Exercise #8: Rethinking AssumptionsI'm a little embarrassed to share my experience with this, but here we go anyway.... Probably the people's actions I most frequently misinterpret are my own children's. Now, you have to understand that I grew up mostly as an only child. With the exception of the three years that I lived with my step-family (including Anne), it was just me and my mom as far back as I remember. My mom never talked to me like a baby or even a kid, always as an equal, and I didn't have a lot of experience with children, especially children younger than me. I just didn't have a frame of reference for kid behavior.
The next time you catch yourself feeling badly about the way you've been treated, take a minute to check your assumptions. Maybe you've misinterpreted someone's actions or intentions. What would be different if you assumed instead that the person adored you and would be horrified to think he or she had upset you? Bonus exercise: Next time you're ready to give up on something because it's just too hard, rethink your assumptions. You may not be failing at all, just slowing in your forward progress for a bit. Keep trying!
Because of this almost daily I encounter someone saying or doing something to me or someone I love that I, with my limited experience, could interpret as really awful, like hitting, pinching, biting, teasing, complaining, arguing, etc. I just haven't had a frame of reference for what really is normal behavior in a family. I remember telling someone several months ago that I really was tired of my children criticizing me all the time. She asked how they were "criticizing" me, and I used how they would complain about what I was making for dinner as an example ("I hate it when you make that for dinner!"). Trying not to laugh, she asked me if I really thought that was their way of trying to take a shot at my self esteem. Or if, maybe, it was more about them expressing an opinion about something they felt they had little control over. It was silly that I had never thought about it that way, I had only seen it from my selfish perspective. Of course it had more to do with them than what they thought about me personally!
With that in mind, I've been making an effort to not take my children's fighting so personally (it was amazing to me to learn that they could all-out brawl, screaming at each other one minute, and the next return to being the best of friends), to not react in self-defense to being head-butted by my silly little Max who's just trying to get a laugh, and to not take their childishly-worded comments as anything more than what they are. It means being the adult in the situation, but occasionally I manage.
As for the bonus exercise, well, I have felt like giving up on a lot of things lately. So it was hard to pick a specific thing. But I did decide that I just need to continue to try to be positive, and give myself a break because having a fussy, sensitive little baby and a needy whirlwind of a toddler (as well as two other busy children) is pretty hard. And I'm not failing as a mother as much as I think I am. That was pretty vague, but basically I'm giving myself permission to let the sewing machine collect dust, to not go back to the store when I forget the ground beef/syrup/potatoes/etc., to let the laundry sit in the basket for another day when I really want to go to bed.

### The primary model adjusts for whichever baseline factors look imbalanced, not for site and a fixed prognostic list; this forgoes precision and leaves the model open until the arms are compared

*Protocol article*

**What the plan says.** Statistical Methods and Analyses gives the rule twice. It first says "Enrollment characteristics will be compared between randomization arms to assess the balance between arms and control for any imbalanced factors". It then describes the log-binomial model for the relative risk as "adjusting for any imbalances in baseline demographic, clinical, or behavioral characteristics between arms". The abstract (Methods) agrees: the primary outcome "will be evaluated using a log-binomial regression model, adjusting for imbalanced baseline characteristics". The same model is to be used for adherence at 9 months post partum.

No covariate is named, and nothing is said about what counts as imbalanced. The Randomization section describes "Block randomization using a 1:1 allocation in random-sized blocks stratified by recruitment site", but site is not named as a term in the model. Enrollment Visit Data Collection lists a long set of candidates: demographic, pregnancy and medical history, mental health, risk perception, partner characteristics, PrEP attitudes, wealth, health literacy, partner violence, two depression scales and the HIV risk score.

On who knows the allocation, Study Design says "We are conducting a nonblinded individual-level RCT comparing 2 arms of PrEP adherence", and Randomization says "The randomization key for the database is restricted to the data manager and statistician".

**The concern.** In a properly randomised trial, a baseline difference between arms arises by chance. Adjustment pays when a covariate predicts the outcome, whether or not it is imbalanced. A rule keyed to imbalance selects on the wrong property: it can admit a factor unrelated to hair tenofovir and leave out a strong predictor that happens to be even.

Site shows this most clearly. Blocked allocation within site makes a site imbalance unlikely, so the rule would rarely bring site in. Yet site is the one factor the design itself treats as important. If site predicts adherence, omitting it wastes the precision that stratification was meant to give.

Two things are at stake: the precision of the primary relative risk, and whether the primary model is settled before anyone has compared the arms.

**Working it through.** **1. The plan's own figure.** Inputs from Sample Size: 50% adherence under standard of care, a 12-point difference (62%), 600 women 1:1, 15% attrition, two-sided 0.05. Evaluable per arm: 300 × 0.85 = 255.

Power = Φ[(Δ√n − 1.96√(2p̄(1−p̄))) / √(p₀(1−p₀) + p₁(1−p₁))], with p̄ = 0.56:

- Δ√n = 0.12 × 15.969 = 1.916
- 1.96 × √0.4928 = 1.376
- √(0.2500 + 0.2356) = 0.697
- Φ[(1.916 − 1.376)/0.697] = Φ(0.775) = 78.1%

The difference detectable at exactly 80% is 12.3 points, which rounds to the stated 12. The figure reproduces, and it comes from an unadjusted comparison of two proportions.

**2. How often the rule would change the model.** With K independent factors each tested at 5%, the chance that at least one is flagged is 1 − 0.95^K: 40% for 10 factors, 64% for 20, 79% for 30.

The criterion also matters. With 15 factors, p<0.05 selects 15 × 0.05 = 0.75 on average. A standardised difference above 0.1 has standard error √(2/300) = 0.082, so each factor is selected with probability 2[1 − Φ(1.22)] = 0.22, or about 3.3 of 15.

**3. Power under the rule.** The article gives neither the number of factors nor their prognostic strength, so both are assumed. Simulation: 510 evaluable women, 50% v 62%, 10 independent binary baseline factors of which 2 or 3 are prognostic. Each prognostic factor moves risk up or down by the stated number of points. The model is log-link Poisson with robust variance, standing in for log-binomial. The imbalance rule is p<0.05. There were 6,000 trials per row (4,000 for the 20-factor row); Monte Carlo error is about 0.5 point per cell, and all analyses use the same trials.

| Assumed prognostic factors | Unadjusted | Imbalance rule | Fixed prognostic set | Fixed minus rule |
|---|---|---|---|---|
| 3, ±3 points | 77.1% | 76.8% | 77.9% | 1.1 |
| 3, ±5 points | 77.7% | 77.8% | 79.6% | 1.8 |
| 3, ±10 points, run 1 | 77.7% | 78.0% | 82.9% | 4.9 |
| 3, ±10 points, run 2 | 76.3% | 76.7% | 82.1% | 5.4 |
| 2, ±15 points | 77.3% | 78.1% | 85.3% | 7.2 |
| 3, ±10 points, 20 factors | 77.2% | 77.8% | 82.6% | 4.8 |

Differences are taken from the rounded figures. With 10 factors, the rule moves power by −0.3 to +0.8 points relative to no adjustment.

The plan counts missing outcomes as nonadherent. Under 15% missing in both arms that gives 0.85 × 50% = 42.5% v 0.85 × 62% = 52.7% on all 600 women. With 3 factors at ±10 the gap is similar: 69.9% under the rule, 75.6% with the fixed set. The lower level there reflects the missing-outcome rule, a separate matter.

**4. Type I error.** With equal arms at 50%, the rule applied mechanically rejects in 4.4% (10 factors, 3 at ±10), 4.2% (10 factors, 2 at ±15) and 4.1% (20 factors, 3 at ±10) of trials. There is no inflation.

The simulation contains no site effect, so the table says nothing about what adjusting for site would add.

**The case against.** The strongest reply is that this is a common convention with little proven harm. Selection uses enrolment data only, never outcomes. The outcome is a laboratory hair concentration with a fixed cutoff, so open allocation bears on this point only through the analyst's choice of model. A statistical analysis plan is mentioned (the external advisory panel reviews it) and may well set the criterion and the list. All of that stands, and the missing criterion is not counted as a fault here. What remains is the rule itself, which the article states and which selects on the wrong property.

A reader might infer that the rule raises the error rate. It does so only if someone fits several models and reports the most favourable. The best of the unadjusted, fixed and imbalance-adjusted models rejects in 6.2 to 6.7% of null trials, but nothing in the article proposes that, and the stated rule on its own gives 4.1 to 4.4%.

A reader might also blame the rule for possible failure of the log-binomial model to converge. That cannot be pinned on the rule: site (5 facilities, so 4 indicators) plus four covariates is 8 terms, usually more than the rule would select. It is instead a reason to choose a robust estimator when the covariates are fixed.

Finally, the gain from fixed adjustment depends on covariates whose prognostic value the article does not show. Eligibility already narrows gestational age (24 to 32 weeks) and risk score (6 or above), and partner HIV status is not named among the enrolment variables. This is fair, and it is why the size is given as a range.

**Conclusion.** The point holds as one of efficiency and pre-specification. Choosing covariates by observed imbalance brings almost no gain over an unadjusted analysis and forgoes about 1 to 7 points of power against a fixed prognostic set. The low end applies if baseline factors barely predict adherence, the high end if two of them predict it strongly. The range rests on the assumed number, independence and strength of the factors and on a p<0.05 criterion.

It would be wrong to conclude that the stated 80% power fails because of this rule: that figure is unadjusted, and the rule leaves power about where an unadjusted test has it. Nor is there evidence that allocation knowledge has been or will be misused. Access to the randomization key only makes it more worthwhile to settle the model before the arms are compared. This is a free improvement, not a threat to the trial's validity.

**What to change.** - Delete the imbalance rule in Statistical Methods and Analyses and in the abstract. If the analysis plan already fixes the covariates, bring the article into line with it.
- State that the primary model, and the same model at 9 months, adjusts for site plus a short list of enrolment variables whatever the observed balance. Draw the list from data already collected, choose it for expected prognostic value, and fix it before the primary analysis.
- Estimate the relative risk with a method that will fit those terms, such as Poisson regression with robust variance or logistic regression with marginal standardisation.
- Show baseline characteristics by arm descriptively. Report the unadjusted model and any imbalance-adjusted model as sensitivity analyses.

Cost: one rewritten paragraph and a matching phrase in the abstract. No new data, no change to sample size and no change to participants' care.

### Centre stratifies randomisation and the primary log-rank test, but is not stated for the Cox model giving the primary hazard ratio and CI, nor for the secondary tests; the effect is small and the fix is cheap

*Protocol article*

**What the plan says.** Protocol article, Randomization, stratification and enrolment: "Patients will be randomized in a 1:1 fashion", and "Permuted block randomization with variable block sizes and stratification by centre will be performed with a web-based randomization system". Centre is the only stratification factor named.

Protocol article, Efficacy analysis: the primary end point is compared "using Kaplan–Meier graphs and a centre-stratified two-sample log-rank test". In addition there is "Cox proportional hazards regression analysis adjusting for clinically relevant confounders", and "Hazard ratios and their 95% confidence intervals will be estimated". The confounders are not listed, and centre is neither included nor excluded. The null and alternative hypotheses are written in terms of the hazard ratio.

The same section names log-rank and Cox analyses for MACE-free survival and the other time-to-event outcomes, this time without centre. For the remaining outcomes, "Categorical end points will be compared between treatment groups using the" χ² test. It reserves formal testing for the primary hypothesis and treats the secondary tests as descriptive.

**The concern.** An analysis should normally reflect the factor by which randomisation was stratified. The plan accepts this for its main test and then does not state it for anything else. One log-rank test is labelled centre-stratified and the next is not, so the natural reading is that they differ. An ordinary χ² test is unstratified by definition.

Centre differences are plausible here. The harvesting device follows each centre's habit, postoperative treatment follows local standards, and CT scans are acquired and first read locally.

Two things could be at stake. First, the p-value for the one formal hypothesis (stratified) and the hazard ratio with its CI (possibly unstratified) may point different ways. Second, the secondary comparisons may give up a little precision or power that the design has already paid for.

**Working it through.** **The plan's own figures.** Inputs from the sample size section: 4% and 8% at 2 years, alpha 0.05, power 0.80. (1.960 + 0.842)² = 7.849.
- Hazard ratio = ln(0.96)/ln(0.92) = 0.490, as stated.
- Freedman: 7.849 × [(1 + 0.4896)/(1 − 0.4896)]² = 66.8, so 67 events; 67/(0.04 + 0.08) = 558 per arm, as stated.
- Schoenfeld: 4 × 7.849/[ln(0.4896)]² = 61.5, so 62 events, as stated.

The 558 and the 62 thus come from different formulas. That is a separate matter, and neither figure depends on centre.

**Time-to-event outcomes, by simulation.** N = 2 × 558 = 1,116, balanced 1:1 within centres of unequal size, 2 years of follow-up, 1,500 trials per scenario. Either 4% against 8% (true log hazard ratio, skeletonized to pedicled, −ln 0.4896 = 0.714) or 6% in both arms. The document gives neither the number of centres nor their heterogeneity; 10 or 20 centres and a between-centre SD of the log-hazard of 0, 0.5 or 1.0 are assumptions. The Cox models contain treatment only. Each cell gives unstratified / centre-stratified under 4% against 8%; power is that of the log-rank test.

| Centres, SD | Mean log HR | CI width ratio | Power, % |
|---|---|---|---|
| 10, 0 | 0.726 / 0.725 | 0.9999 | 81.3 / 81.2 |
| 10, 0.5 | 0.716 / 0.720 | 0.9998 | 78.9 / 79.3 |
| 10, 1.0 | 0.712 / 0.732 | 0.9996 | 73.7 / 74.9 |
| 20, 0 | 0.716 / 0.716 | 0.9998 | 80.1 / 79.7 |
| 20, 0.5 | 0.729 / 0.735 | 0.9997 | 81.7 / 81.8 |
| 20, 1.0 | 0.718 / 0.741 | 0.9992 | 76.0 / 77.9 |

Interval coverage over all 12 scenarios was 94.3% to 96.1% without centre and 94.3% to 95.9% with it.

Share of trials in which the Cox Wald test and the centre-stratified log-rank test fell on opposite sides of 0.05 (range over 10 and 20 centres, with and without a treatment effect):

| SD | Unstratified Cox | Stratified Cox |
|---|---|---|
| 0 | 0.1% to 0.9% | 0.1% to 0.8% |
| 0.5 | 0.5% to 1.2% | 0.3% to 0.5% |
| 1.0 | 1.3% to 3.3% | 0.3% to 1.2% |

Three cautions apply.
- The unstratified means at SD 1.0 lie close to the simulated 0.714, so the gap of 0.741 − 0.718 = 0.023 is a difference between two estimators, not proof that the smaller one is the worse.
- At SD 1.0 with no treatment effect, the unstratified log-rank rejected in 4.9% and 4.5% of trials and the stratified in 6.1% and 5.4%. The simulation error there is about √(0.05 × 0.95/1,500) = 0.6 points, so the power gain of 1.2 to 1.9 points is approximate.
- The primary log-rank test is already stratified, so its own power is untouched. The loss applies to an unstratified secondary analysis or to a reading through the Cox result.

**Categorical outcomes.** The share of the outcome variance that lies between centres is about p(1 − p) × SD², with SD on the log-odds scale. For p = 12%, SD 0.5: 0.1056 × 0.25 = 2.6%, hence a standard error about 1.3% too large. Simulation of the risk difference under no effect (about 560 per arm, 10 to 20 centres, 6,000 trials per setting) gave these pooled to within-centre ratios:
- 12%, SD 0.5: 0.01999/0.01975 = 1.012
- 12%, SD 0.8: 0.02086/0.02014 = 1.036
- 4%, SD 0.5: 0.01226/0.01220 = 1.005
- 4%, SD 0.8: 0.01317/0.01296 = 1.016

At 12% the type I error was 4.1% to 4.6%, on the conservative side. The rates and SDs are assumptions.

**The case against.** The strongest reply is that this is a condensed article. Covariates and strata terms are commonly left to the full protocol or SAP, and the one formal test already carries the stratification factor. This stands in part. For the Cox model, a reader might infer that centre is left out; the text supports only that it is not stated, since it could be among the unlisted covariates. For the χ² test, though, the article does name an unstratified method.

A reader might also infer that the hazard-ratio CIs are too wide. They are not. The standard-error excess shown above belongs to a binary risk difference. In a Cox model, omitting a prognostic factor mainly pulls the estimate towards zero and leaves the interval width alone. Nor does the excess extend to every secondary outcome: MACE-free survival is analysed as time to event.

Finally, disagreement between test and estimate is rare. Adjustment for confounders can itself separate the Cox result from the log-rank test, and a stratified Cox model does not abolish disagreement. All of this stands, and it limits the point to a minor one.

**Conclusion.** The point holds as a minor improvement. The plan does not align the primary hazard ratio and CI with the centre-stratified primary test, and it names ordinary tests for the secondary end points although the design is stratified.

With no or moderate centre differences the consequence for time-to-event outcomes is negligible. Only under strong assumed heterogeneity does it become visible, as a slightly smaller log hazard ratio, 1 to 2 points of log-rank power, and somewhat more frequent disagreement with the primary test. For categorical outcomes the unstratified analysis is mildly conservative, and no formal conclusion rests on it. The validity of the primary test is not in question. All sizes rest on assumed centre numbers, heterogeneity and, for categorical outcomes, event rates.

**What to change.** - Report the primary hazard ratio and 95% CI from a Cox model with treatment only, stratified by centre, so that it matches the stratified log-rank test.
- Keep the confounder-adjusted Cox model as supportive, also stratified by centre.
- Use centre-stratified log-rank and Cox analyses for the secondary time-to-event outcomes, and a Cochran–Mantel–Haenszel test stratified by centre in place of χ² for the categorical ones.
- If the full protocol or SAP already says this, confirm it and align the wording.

Here are Anne's thoughts:
The thing that comes to mind first is not something that happened this week, but off and on through my married life. Jer will say or do something that could be interpreted positively or negatively, and I invariably take it in the worst way possible. When I call him on it, he says, "Why would I mean it that way? I love you more than anything... Of course I wasn't trying to hurt you." And I know that. It just seems instinctive to get defensive. Fortunately this doesn't happen as often as it used to--mostly because Jer is more careful how he phrases things... but hopefully also because I don't jump the gun and assume he's purposely being hurtful.Preview for next week...Part one of "Motherguilt": Letting Go
One more example: Dad and I went out to brunch on Friday, and it was a pretty crummy experience. The food was lousy, but even worse, they didn't offer a high chair for Porter or give him one of their kid's menus or ask if he wanted a drink or anything. I know he still looks like a baby, but he did walk into the restaurant... The kid does eat. Guess I don't like having my child ignored. Then the waiter kept coming over to check on us (as we were the only customers there) and after awhile I felt like he was doing it to patronize me. No, the food wasn't good. No, we don't need anything else. We don't want any pie today. No, REALLY, NO PIE! Just leave us alone!! I didn't say those things; I replied with the typical niceties. Because I knew he was just doing his job, and I was probably being overly sensitive. He still got tip. (But I'm not going back to M. Callendar's for a looooong time.)
Bonus Exercise. Every week I tell Jer I'm going to march into the Bishop's office after church to tell him I quit. You'd think Primary Chorister was my dream calling, but it is such a struggle week after week to figure out new and exciting ways to teach songs, review songs, and make 20 minutes of Singing Time fun... twice (to two very different groups of kids). I used to hate Saturdays because I'd spend the whole day stressing over the next day's music/activity (or the lack thereof). But almost every week, I realize that I enjoyed it, that the kids were engaged, and that I love Primary music. It's harder than I ever imagined that calling would be (and Jer tells me I make it harder than it needs to be), but I keep doing it because I love my Heavenly Father, I love being in there with Jer and Porter, and I love the children I'm serving. And that's a lot of love.